And they’ve said No to AV, as is their right. It’s a dark day for electoral reform, because although many on the Yes side will say that they voted against AV and not in favour of FPTP, a result is a result. In a national referendum, they voted to keep the status quo.
What now for the Lib Dems, for whom electoral reform is the golden calf? It’s a tough one, with the anti-reform Tories now surely emboldened to try to block reform where they can, by, say, dragging their feet on House of Lords reform.
I do hope that some academics do a study as to why people voted No. I’d love to know, for example, what proportion of both Yes and No voters actually understood AV. Don’t get me wrong, I’m not playing the old “the voters are stupid” card, because I’m not. But I do find it hard, coming from a PR background, to understand how people can vote for a voting system that can have such huge discrepancies between how people vote and the result. Does the average Brit know that, or maybe it just does not matter to them? Today’s result shows that the blunt instrument of FPTP is a system that a very substantial number of Brits are happy enough with, or at least, not bothered enough to change.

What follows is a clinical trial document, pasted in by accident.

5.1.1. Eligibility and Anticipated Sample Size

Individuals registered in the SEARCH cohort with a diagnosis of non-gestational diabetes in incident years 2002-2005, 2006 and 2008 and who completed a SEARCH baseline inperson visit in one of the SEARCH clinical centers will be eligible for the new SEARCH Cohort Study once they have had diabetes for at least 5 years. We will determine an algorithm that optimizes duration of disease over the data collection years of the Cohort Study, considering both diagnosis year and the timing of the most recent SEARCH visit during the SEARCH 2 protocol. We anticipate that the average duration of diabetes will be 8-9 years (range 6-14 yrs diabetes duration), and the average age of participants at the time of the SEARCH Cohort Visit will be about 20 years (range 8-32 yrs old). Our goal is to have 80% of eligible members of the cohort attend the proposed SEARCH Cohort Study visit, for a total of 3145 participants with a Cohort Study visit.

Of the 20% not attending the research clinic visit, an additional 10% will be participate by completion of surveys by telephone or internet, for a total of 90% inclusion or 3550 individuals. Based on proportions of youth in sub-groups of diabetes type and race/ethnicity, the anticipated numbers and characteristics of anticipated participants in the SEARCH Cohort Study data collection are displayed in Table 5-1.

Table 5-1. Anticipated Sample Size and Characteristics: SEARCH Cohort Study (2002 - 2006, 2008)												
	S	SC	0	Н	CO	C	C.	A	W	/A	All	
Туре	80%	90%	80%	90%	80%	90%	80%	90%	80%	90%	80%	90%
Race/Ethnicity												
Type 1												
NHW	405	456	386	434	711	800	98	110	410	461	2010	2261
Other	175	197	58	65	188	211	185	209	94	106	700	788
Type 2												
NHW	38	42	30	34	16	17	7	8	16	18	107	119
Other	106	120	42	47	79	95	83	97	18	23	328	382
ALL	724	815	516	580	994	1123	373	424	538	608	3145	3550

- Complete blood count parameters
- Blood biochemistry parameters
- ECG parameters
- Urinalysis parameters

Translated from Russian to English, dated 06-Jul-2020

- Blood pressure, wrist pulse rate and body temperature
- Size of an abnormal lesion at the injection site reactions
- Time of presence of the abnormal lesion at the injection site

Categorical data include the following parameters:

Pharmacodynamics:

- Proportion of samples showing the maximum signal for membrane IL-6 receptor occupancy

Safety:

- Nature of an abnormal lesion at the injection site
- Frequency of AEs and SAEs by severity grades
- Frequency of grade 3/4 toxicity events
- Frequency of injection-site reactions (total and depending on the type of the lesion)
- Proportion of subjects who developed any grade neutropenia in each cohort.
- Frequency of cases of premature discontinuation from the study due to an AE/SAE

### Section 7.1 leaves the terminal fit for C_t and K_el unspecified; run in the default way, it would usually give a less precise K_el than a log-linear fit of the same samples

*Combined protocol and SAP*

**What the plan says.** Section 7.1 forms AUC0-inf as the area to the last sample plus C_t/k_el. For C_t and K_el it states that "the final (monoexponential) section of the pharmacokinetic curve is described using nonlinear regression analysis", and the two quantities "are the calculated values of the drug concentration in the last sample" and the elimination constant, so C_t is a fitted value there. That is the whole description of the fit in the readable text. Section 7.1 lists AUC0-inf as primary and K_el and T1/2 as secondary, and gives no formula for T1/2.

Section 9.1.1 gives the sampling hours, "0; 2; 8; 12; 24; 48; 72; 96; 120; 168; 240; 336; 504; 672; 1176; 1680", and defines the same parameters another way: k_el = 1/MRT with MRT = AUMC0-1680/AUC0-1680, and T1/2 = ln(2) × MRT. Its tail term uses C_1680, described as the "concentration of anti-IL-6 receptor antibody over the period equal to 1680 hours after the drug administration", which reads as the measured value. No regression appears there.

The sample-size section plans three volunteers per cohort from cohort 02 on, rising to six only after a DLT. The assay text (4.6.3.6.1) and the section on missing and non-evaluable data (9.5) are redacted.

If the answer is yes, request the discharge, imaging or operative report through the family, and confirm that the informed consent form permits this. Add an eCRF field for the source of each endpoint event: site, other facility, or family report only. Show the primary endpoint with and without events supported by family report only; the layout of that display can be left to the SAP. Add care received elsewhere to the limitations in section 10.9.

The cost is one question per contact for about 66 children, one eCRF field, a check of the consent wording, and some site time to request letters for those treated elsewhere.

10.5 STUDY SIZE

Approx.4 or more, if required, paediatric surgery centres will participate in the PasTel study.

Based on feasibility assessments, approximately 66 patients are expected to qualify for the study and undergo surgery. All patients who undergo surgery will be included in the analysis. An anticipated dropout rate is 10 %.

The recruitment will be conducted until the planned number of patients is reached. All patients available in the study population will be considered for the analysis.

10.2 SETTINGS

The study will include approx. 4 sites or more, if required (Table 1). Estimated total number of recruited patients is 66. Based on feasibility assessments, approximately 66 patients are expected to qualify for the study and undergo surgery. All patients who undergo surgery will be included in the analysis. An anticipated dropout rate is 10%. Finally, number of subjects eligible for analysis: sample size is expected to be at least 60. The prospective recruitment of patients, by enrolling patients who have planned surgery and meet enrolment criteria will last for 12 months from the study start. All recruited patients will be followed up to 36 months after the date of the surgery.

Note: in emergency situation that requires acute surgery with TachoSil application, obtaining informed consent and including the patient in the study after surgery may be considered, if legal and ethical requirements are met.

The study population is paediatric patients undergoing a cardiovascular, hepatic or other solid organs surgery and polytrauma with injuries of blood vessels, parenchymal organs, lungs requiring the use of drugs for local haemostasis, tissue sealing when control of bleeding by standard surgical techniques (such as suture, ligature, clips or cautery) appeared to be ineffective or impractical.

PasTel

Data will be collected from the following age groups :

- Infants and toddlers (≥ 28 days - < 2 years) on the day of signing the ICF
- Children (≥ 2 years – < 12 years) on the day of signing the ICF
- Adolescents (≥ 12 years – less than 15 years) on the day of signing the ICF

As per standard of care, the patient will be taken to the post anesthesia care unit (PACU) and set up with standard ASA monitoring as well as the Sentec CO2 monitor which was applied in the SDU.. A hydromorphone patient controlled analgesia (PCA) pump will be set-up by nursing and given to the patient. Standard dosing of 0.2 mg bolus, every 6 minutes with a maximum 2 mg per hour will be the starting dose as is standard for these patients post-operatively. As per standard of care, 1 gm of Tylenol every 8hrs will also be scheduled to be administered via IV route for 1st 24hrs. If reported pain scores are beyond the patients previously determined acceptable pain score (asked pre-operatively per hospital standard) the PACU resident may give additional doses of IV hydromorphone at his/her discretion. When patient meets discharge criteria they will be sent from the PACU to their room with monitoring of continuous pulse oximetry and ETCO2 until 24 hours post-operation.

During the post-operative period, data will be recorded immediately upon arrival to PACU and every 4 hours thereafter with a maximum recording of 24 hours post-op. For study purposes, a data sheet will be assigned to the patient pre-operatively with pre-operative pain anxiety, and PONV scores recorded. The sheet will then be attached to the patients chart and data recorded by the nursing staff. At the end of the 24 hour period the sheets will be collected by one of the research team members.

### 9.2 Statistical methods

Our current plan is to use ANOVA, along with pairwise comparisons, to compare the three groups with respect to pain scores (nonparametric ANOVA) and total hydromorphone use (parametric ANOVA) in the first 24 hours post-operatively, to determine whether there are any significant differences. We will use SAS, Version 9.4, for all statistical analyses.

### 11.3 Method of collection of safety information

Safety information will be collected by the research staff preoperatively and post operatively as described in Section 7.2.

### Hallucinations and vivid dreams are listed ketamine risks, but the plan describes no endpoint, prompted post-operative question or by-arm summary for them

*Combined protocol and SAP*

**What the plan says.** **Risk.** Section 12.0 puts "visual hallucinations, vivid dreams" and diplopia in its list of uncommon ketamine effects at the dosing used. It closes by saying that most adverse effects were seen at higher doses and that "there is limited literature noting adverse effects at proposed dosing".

Yet, consider this future news broadcast:
“…and if you’re just joining us here on Election 2015, the news is that despite winning over half the votes of the British people between them, the first government to do that since 1931, the Conservative/Liberal Democrat coalition has been ousted by Ed Miliband’s Labour party, despite Labour having received less votes than the coalition.”
I’d be outraged at such an outcome, but seemingly the average Brit wouldn’t be.
The one sliver of hope is that FPTP has within it the seeds of it’s own destruction, that with the growth of the SNP and UKIP and the Greens that eventually it will throw up a result so divorced from how the public voted that it’ll force electoral reform back on the agenda.
And to my friends in the Yes campaigns, be strong. I remember the night of the Nice Treaty, when I realised that the majority of the people in the country I live in voted against the values I hold most dear. For the first time in my life, I was in a marked minority. I know what you’re feeling now, that aching vacuum of all that work and passion and hope. It hurts. But it will pass, I assure you. The morning does come. We have seen dark days of terrible despair. We’ve seen people told not to sit on lunch counters or sit at the front of the bus. Then we saw the son of a Kenyan immigrant elected President of the United States. Things change.
When we lost Nice, we cried and despaired too. We licked our wounds, and learnt our lessons, and organised, and came back.